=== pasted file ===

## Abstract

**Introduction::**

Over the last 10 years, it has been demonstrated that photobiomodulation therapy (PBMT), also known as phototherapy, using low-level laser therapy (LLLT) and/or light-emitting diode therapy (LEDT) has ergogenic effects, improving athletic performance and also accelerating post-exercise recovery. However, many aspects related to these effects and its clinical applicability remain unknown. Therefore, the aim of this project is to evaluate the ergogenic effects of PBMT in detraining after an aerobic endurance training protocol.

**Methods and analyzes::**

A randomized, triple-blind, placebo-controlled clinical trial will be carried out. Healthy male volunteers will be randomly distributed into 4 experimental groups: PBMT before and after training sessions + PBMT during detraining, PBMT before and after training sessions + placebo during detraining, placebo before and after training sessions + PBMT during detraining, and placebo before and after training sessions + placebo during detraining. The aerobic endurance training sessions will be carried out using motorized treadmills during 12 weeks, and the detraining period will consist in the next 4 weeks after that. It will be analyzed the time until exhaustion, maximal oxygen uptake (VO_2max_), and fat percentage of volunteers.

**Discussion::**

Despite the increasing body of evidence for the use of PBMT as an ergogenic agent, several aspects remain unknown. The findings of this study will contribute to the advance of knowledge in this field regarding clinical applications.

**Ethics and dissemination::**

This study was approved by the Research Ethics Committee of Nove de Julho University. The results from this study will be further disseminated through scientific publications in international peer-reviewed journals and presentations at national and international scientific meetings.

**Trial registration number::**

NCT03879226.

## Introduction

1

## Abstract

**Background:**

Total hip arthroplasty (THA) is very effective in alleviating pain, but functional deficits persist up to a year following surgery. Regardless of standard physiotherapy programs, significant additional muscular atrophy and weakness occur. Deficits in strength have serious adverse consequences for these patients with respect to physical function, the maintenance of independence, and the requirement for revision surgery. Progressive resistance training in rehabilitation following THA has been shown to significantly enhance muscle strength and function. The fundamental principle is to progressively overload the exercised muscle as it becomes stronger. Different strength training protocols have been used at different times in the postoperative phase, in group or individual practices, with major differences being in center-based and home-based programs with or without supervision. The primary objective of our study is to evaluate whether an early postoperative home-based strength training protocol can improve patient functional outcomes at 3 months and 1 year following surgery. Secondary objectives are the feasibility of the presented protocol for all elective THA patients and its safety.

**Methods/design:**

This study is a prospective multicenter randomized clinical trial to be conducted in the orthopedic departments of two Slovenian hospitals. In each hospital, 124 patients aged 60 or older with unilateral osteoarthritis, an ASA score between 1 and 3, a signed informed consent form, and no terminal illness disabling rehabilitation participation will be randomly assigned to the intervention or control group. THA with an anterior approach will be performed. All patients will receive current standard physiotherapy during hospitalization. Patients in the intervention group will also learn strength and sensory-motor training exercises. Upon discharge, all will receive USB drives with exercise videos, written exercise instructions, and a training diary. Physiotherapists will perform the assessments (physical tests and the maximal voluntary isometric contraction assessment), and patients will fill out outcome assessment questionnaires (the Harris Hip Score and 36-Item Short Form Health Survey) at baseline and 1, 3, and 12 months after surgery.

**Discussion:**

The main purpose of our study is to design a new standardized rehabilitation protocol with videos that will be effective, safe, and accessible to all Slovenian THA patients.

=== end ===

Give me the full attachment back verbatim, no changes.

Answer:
## Abstract

**Introduction::**

Over the last 10 years, it has been demonstrated that photobiomodulation therapy (PBMT), also known as phototherapy, using low-level laser therapy (LLLT) and/or light-emitting diode therapy (LEDT) has ergogenic effects, improving athletic performance and also accelerating post-exercise recovery. However, many aspects related to these effects and its clinical applicability remain unknown. Therefore, the aim of this project is to evaluate the ergogenic effects of PBMT in detraining after an aerobic endurance training protocol.

**Methods and analyzes::**

A randomized, triple-blind, placebo-controlled clinical trial will be carried out. Healthy male volunteers will be randomly distributed into 4 experimental groups: PBMT before and after training sessions + PBMT during detraining, PBMT before and after training sessions + placebo during detraining, placebo before and after training sessions + PBMT during detraining, and placebo before and after training sessions + placebo during detraining. The aerobic endurance training sessions will be carried out using motorized treadmills during 12 weeks, and the detraining period will consist in the next 4 weeks after that. It will be analyzed the time until exhaustion, maximal oxygen uptake (VO_2max_), and fat percentage of volunteers.

**Discussion::**

Despite the increasing body of evidence for the use of PBMT as an ergogenic agent, several aspects remain unknown. The findings of this study will contribute to the advance of knowledge in this field regarding clinical applications.

**Ethics and dissemination::**

This study was approved by the Research Ethics Committee of Nove de Julho University. The results from this study will be further disseminated through scientific publications in international peer-reviewed journals and presentations at national and international scientific meetings.

**Trial registration number::**

NCT03879226.

## Introduction

1

## Abstract

**Background:**

Total hip arthroplasty (THA) is very effective in alleviating pain, but functional deficits persist up to a year following surgery. Regardless of standard physiotherapy programs, significant additional muscular atrophy and weakness occur. Deficits in strength have serious adverse consequences for these patients with respect to physical function, the maintenance of independence, and the requirement for revision surgery. Progressive resistance training in rehabilitation following THA has been shown to significantly enhance muscle strength and function. The fundamental principle is to progressively overload the exercised muscle as it becomes stronger. Different strength training protocols have been used at different times in the postoperative phase, in group or individual practices, with major differences being in center-based and home-based programs with or without supervision. The primary objective of our study is to evaluate whether an early postoperative home-based strength training protocol can improve patient functional outcomes at 3 months and 1 year following surgery. Secondary objectives are the feasibility of the presented protocol for all elective THA patients and its safety.

**Methods/design:**

This study is a prospective multicenter randomized clinical trial to be conducted in the orthopedic departments of two Slovenian hospitals. In each hospital, 124 patients aged 60 or older with unilateral osteoarthritis, an ASA score between 1 and 3, a signed informed consent form, and no terminal illness disabling rehabilitation participation will be randomly assigned to the intervention or control group. THA with an anterior approach will be performed. All patients will receive current standard physiotherapy during hospitalization. Patients in the intervention group will also learn strength and sensory-motor training exercises. Upon discharge, all will receive USB drives with exercise videos, written exercise instructions, and a training diary. Physiotherapists will perform the assessments (physical tests and the maximal voluntary isometric contraction assessment), and patients will fill out outcome assessment questionnaires (the Harris Hip Score and 36-Item Short Form Health Survey) at baseline and 1, 3, and 12 months after surgery.

**Discussion:**

The main purpose of our study is to design a new standardized rehabilitation protocol with videos that will be effective, safe, and accessible to all Slovenian THA patients.